Can improving biodiversity help reduce greenhouse gas emissions from small waterbodies?


Climate change and the intensification of land use practices are causing widespread changes in ecosystems globally. This is particularly evident in freshwater ecosystems, a critical resource for society, where high connectivity within and between ecosystems allows multiple stressors to degrade these habitats. Small waterbodies, such as ponds, are some of the most numerous freshwaters globally with numbers estimated in the order of three hundred million. In addition, ponds are disproportionately biodiverse and, consequently, numerous schemes exist to create, restore or improve them. However, a growing body of research has also pin-pointed small waterbodies as significant sources of greenhouse gases (GHG) such as carbon dioxide, methane and nitrous oxide (Holgerson & Raymond, 2016). Despite this, little is known about the processes and mechanisms driving GHG release from small waterbodies and therefore the contribution of small waterbodies to the global carbon cycle and GHG emissions remains highly uncertain.

One of the primary aims of pond restoration is the recovery of biodiversity, in particular aquatic plants. Aquatic plants are a fundamental component of aquatic food webs, influencing nutrient flux, physico-chemical quality, biodiversity and hydrodynamics (Andersen, Sand-Jensen, Iestyn Woolway, & Jones, 2017; Law et al., 2019). By influencing the physical habitat of a waterbody (e.g. by mediating temperature variation or mixing from wind action) it is possible that aquatic plants may also regulate GHG emissions, as increased temperatures and mixing of the water column are speculated as drivers of GHG release (Ortega et al., 2019).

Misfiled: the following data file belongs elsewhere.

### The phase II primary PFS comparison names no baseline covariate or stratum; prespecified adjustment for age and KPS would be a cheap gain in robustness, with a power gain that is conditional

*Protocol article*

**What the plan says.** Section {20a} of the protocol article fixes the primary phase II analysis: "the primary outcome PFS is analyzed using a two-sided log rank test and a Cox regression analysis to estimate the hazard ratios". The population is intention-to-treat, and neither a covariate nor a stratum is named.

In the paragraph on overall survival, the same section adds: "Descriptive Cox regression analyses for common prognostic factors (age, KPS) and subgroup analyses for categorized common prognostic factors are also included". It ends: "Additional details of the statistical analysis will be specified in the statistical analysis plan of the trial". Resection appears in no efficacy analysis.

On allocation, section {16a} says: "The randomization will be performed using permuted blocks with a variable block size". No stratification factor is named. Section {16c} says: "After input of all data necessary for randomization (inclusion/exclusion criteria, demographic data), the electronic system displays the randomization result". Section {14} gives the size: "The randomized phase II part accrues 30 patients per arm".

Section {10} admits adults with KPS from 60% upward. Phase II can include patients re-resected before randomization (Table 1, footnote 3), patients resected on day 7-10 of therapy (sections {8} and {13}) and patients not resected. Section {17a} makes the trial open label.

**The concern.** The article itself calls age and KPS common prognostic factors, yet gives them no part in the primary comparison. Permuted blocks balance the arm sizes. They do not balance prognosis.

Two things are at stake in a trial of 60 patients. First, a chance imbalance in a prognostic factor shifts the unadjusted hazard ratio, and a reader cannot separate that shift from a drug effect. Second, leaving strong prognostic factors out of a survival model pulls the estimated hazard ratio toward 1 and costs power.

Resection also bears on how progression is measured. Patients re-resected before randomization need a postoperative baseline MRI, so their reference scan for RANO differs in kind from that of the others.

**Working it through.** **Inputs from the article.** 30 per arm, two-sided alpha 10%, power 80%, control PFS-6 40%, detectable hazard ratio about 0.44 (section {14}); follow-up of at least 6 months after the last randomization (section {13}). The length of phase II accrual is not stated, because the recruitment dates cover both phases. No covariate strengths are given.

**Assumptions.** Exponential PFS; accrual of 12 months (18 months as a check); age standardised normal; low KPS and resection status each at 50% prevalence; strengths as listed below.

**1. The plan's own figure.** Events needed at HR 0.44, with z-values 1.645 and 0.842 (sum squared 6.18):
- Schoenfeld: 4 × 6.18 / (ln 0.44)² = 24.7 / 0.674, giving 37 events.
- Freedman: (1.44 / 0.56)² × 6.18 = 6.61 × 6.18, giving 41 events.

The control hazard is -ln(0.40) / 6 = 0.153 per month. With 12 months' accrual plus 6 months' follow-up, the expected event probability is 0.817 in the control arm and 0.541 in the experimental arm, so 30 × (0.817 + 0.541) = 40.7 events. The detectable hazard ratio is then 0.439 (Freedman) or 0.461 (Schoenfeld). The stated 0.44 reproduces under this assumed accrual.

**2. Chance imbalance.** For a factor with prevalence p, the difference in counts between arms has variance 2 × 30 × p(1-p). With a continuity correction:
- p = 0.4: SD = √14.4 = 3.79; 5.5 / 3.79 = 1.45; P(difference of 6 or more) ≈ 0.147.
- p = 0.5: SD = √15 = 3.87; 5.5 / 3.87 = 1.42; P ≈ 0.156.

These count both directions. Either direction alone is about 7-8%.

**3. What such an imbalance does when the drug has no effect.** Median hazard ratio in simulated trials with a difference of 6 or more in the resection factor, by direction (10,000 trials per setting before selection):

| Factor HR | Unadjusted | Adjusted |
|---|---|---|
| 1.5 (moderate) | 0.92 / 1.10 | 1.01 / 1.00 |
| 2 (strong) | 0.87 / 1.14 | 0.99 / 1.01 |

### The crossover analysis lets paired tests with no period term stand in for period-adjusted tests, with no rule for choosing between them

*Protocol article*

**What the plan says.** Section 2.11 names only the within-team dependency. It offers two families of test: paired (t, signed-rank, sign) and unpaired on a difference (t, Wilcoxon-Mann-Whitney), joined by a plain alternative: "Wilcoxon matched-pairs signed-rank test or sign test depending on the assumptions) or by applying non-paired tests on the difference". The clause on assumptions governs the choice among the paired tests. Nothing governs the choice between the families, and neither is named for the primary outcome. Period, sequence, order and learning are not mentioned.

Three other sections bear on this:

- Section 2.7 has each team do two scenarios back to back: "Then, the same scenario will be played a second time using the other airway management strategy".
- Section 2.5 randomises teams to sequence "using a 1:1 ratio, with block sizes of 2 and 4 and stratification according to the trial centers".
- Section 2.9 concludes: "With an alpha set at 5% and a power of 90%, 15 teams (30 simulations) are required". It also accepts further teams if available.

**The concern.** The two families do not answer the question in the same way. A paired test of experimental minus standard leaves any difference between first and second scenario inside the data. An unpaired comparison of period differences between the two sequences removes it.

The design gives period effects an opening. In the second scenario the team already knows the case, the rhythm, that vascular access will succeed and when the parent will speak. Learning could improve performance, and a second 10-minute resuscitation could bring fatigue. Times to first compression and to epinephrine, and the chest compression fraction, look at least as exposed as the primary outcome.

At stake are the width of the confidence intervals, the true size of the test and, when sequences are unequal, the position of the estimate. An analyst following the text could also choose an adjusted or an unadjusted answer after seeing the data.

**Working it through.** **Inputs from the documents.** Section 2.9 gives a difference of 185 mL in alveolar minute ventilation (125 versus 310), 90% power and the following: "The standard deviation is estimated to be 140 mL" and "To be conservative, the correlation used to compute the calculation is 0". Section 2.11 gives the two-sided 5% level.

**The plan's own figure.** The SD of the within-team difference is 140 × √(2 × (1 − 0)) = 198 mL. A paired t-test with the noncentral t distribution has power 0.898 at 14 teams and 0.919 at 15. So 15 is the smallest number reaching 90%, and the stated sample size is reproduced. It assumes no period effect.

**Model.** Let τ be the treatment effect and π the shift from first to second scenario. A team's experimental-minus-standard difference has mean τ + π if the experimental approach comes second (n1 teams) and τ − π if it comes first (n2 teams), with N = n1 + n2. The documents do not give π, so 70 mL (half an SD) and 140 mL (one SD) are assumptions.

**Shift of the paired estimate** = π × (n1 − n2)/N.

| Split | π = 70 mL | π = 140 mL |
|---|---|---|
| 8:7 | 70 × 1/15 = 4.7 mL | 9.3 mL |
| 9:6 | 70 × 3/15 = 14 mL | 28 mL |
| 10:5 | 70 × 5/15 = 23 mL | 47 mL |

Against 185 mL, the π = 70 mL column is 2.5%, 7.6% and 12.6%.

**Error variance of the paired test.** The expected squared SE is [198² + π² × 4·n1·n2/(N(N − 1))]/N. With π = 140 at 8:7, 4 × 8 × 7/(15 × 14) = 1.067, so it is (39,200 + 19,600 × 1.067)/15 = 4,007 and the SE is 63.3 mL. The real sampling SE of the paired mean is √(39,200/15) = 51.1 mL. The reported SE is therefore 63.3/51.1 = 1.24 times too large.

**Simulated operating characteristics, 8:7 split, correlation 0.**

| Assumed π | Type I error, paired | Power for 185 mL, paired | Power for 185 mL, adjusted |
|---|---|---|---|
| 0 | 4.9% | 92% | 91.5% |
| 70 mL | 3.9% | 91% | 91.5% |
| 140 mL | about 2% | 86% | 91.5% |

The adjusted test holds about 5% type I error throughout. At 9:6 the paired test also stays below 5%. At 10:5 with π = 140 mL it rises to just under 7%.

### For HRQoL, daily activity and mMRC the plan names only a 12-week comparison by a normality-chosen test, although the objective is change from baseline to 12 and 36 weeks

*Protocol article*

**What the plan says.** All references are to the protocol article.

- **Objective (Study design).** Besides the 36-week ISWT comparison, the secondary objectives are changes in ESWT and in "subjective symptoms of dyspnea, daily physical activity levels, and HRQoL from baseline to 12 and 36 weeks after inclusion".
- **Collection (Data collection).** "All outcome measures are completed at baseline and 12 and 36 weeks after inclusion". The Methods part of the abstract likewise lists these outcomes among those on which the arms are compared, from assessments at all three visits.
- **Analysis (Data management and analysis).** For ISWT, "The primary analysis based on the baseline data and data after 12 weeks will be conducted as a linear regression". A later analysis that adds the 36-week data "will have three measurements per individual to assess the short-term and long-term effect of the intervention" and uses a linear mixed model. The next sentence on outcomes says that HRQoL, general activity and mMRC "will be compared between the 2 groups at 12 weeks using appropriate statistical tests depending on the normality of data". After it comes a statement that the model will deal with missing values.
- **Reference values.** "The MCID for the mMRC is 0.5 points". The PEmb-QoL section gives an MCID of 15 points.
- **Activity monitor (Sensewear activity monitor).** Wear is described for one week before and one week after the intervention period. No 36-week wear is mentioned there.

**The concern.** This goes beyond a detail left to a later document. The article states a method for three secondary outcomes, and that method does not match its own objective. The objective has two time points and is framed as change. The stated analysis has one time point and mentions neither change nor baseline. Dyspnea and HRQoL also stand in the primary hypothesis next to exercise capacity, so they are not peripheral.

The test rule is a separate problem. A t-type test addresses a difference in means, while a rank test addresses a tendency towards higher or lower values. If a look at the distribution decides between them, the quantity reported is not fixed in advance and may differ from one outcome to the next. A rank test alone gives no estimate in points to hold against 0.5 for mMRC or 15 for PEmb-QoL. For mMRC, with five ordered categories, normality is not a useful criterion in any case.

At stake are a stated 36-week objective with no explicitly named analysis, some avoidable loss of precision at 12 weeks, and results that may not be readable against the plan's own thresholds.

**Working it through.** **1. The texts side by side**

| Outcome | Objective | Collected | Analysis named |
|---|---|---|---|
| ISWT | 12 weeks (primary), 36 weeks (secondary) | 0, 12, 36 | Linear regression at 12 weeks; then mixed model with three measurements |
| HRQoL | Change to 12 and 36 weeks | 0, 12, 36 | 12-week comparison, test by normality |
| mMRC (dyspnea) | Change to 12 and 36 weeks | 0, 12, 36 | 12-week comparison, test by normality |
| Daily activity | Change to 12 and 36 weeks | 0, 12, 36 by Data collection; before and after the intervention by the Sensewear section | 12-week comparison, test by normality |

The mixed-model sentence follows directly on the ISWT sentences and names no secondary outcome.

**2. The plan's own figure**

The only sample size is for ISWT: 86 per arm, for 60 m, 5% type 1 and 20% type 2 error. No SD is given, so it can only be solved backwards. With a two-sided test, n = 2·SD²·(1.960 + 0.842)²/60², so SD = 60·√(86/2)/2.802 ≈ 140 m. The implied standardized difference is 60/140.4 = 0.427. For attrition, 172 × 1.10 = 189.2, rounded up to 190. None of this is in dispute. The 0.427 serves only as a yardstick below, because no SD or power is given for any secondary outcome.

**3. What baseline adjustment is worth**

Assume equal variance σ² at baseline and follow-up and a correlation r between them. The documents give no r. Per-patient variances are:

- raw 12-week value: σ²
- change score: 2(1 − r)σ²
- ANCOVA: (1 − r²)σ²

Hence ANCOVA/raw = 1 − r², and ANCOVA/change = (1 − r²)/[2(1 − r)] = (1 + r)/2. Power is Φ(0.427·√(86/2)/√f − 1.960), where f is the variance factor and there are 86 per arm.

Studies on standing waterbodies have indicated high levels of dissolved carbon dioxide (CO2) and methane (CH4) particularly in smaller waterbodies, such as ponds (Figure 1). Further investigation is now required to; (i) identify the underlying drivers, (ii) determine whether high dissolved concentrations translate into emissions and (iii) assess if increased aquatic plant coverage influences GHG release via alterations of the local physical or biochemical environment.